Estimating your event planning and coordination time is one of the best skills you can learn. It’s part industry knowledge, part data, and part luck. But with these strategies, you can get the cost estimate a little closer to the reality.
Next to setting your prices adequately, estimation is one of the top skills you can have in your event planning business. If you estimate time on an event incorrectly, you’ll either come out short or your client will be angry that you are so far off budget.
Estimation in event planning time is hardly an exact science – but your clients think it is. Unlike running a mile where you can quickly estimate how long it will take you (if you do it often enough), event planning is hardly a smooth path with predictable timelines. Of course, you do your best to estimate how long certain tasks take you and you build in plenty of buffer.
Before You Begin Estimating…
Make a list of everything that needs to be done by everyone that you’re responsible for from a cost perspective. If you are managing the AV crew for instance, and their charges will be covered in your bill to the client, then include them. This list would include load in, AV testing, and rehearsal time, for instance. If you aren’t, leave them off. Some event planners use mind mapping software for this part so they can see how everything fits together.
The reason you list all of these things is because while undercharging for time may hurt, overcharging and then being seen sitting around is more upsetting from a client perspective.
Also, don’t forget about factoring in breaks and meals. While these may not factor into your estimate from a direct cost perspective, you’ll need to know it for workflow. Plus, they’re important if you want everyone working at top performance levels.
Account for everything you know about, knowing there will be plenty that crops up that you won’t. Assign each activity a time slot and a duration. Once you work this out, you can use pieces of this and the framework at your next event.
Watch Your Day
Have you ever had a day when you wrote everything down and assigned it a client code? For those professions that bill by the hour, we like to account for every second, but that’s simply not realistic. Understand that things crop up. Build in time so that when the client needs extra support and reassurance, you have a moment to provide it without running off schedule.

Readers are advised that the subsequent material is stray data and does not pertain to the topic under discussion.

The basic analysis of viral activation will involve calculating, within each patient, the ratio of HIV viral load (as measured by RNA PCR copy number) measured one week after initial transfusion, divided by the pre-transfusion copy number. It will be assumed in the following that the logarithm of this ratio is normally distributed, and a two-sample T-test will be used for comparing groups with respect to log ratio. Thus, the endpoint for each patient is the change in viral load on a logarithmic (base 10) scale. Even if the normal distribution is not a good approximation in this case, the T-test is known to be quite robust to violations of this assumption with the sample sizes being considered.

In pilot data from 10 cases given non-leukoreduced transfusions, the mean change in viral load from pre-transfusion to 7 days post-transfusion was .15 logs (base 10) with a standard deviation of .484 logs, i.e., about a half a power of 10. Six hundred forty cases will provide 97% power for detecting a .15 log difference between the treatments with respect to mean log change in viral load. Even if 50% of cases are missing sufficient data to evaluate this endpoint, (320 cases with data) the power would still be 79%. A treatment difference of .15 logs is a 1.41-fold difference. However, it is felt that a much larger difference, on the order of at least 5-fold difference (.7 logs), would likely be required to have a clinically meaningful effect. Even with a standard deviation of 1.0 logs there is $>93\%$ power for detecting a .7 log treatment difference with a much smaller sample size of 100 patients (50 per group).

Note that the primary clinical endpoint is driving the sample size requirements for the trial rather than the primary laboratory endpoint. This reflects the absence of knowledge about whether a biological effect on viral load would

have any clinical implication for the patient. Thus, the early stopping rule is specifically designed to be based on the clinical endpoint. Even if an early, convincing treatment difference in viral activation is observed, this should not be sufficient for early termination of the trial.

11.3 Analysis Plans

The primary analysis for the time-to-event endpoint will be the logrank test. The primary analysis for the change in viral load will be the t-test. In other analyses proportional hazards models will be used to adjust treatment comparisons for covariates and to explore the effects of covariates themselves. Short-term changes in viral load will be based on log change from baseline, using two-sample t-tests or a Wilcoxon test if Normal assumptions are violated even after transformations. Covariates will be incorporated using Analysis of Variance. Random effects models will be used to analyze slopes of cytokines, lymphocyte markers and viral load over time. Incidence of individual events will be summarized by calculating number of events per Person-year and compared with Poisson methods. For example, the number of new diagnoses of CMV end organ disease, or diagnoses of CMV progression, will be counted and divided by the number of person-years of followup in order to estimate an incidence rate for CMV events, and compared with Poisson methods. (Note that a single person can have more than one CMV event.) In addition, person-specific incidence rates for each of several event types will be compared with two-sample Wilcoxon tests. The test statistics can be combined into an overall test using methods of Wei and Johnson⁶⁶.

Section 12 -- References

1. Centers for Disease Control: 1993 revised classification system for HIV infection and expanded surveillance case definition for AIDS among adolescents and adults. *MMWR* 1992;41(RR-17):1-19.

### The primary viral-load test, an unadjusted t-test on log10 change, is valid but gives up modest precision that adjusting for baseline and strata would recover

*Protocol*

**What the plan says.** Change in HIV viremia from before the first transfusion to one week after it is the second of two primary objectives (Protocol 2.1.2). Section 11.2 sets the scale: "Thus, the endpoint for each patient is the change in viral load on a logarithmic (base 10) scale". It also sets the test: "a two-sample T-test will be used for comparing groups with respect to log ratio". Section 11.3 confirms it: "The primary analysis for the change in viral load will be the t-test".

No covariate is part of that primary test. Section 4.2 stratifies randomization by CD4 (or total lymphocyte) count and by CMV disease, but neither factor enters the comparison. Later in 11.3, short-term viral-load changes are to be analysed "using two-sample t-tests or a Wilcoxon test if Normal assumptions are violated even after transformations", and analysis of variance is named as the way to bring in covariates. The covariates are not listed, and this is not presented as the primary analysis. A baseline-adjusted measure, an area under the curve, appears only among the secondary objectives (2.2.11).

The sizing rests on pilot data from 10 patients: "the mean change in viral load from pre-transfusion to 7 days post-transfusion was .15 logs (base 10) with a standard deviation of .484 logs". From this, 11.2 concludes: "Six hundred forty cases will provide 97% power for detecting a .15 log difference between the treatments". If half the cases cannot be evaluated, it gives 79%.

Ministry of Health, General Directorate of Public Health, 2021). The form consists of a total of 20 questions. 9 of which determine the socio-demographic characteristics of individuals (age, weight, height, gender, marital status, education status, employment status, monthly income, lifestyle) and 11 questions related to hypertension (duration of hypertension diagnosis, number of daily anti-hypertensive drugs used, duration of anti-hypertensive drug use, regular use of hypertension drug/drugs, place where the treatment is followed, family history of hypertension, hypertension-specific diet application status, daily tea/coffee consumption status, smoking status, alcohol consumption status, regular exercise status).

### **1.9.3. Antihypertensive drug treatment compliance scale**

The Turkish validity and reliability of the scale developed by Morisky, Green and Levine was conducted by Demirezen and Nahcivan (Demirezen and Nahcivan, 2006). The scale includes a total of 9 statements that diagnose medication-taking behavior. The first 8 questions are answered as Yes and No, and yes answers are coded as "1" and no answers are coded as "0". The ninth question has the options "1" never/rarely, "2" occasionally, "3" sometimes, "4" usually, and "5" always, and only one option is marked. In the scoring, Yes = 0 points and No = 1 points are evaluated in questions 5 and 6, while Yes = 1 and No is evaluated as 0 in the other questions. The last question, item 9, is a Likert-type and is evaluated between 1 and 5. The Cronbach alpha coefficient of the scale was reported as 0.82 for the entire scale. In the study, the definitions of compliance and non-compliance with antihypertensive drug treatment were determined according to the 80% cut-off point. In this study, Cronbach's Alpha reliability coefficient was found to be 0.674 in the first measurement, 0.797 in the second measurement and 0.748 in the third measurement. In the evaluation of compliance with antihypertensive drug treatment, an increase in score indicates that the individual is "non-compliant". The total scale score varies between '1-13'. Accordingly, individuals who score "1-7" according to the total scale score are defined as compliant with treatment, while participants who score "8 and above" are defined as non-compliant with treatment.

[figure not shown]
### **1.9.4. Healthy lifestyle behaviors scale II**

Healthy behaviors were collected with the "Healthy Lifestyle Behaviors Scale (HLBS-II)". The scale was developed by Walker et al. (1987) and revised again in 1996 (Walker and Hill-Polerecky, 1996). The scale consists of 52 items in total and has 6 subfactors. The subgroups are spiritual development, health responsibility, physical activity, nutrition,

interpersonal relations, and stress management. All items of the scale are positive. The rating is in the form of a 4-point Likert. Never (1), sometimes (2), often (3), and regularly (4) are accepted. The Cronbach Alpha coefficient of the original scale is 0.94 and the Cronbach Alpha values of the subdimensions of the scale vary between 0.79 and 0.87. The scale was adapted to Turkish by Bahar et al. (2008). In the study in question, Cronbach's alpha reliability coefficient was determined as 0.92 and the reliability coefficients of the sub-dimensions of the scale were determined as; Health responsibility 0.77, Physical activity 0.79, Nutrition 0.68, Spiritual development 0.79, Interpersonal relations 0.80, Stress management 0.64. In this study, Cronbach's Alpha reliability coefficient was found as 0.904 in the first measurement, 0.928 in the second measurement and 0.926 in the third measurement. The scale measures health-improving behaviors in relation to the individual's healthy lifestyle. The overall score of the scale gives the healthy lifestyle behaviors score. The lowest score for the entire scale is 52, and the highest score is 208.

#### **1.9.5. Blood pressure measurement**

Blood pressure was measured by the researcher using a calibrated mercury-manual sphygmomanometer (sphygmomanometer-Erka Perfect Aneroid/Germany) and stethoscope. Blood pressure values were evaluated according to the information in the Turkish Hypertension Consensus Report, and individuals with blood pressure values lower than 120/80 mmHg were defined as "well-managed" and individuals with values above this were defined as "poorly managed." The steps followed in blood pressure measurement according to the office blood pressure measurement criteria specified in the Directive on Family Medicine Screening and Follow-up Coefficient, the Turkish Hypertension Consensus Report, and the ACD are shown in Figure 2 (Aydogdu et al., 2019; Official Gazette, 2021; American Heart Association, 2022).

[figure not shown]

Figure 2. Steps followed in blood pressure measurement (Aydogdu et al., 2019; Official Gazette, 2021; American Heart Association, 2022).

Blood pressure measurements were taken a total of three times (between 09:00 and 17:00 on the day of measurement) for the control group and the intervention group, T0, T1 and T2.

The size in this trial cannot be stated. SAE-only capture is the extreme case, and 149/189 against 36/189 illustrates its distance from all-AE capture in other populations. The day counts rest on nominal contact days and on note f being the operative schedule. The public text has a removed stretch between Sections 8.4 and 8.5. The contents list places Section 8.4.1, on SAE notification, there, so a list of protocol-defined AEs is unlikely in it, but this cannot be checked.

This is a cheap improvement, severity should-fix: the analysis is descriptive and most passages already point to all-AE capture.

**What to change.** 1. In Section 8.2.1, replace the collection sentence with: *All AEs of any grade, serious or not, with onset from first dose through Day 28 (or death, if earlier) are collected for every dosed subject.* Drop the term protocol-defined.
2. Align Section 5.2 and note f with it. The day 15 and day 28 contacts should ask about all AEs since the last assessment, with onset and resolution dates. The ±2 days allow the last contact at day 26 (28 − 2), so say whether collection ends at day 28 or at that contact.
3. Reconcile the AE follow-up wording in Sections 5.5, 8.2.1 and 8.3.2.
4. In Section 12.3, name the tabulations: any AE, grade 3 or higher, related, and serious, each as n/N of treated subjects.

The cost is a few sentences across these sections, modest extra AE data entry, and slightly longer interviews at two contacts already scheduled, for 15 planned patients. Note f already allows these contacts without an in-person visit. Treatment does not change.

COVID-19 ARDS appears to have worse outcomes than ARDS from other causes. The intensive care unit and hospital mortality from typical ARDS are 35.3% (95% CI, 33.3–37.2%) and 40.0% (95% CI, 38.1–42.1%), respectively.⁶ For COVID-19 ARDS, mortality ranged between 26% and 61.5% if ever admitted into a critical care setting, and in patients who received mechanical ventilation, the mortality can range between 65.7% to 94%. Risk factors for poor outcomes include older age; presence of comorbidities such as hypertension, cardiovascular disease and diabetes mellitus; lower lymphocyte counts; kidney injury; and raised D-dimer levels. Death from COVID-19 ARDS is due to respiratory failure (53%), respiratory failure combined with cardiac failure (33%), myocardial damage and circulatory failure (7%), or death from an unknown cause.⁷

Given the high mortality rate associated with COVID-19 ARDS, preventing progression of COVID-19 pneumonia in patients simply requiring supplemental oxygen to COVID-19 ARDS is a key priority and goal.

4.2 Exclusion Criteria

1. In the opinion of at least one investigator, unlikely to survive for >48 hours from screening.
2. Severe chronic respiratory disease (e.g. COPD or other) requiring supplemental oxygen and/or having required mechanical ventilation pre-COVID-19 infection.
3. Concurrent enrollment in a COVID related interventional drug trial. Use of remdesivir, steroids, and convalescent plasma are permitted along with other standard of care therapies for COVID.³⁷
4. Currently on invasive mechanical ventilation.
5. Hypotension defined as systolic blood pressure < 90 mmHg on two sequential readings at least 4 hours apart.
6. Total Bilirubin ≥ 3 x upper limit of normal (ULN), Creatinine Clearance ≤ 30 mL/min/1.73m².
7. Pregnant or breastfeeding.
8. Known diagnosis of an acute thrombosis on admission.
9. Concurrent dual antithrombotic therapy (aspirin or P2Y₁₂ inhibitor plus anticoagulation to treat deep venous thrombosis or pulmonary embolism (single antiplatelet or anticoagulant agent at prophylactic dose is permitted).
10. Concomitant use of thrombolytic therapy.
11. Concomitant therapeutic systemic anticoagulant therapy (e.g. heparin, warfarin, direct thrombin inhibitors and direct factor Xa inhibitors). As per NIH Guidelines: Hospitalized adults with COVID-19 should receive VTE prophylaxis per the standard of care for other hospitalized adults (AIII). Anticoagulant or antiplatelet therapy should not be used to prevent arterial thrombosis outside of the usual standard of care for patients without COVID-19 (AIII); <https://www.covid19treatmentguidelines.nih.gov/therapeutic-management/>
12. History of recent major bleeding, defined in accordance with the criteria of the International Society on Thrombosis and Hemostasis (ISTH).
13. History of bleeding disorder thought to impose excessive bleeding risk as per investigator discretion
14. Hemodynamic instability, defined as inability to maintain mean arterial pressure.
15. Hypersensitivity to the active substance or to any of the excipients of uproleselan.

Building in extra time also gives some padding to your estimate ready for when a hiccup comes along or the client reverses a decision they made.
Making Your Estimates
Here’s some advice to follow on how to make good estimates:
You will sometimes be off budget and when that happens, your client will want to know why. Before handing over your estimate, add in any assumptions you are making that if altered could affect the time required to perform the service. For instance, you may add that you are assuming the client will get you the presentation two days before the conference so that it can be tested with the lighting as requested. Any delay to that places a stress on the deliverables and may incur overtime charges.
Don’t estimate how much time you’ll spend on arranging speakers. Instead, use your list of activities you compiled earlier to estimate time for each task individually, then roll them up and compile them for the client. The client needn’t see your individual workings but it will help you get a better view of how much time goes into everything and if you look at it in a granular fashion, you’re less likely to forget to factor in the important details that will wreck your schedule if missed.
Factor in Switch Time
We like to think that we are all brilliant multi-taskers, but the truth is when we switch directions or tasks, we often take a little time to get up to speed. If you have people working multiple roles as part of your event, factor in switch time. They may need to be brought up to date or get used to doing something differently. This also applies to team members working around the clock at an event. Factor in extra time when the new shift takes over.
Read Into Under Exaggeration
If you’re relying on someone else for a time estimate to perform an activity, realize there’s the possibility that they want to impress you. Just as some people lie about their weight or how much they can bench press, some vendors will give you a shorter turnaround time because they believe it makes them look better if they can get it done quickly. Pad estimates from other people for that reason, and build in the delay factor.
Learn from Mistakes
After every event, look at what you estimated correctly and what took more time to plan than expected. Break it down and compare like versus like. Keep a spreadsheet of all of your events. with planned time versus actual listed, as well as any causes of the discrepancy. Then use these numbers to create averages. That way, even a bad estimate becomes a good learning experience.
Your estimated event quotation is critical to getting the job and also how successful your event is from your own business’s perspective. A bad estimate costs you because it either means you eat the difference between what you estimated and the amount it took or you pass the difference along to the client and shrug your shoulders when he asks why it’s so far off what you projected.
Since an invoice is often one of the final points of contact between you and the client, an underestimation is not a good starting point for referrals and word of mouth marketing. This is especially true if a low bid won you the work in the first place. The client may feel like he’s part of a bait-and-switch situation.
While there are always things that crop up in events, they should be more the extreme than the norm. Plus, if you build in a strong buffer much of that should be covered in other areas. Finally, learn with every event. Then even bad estimates serve a purpose.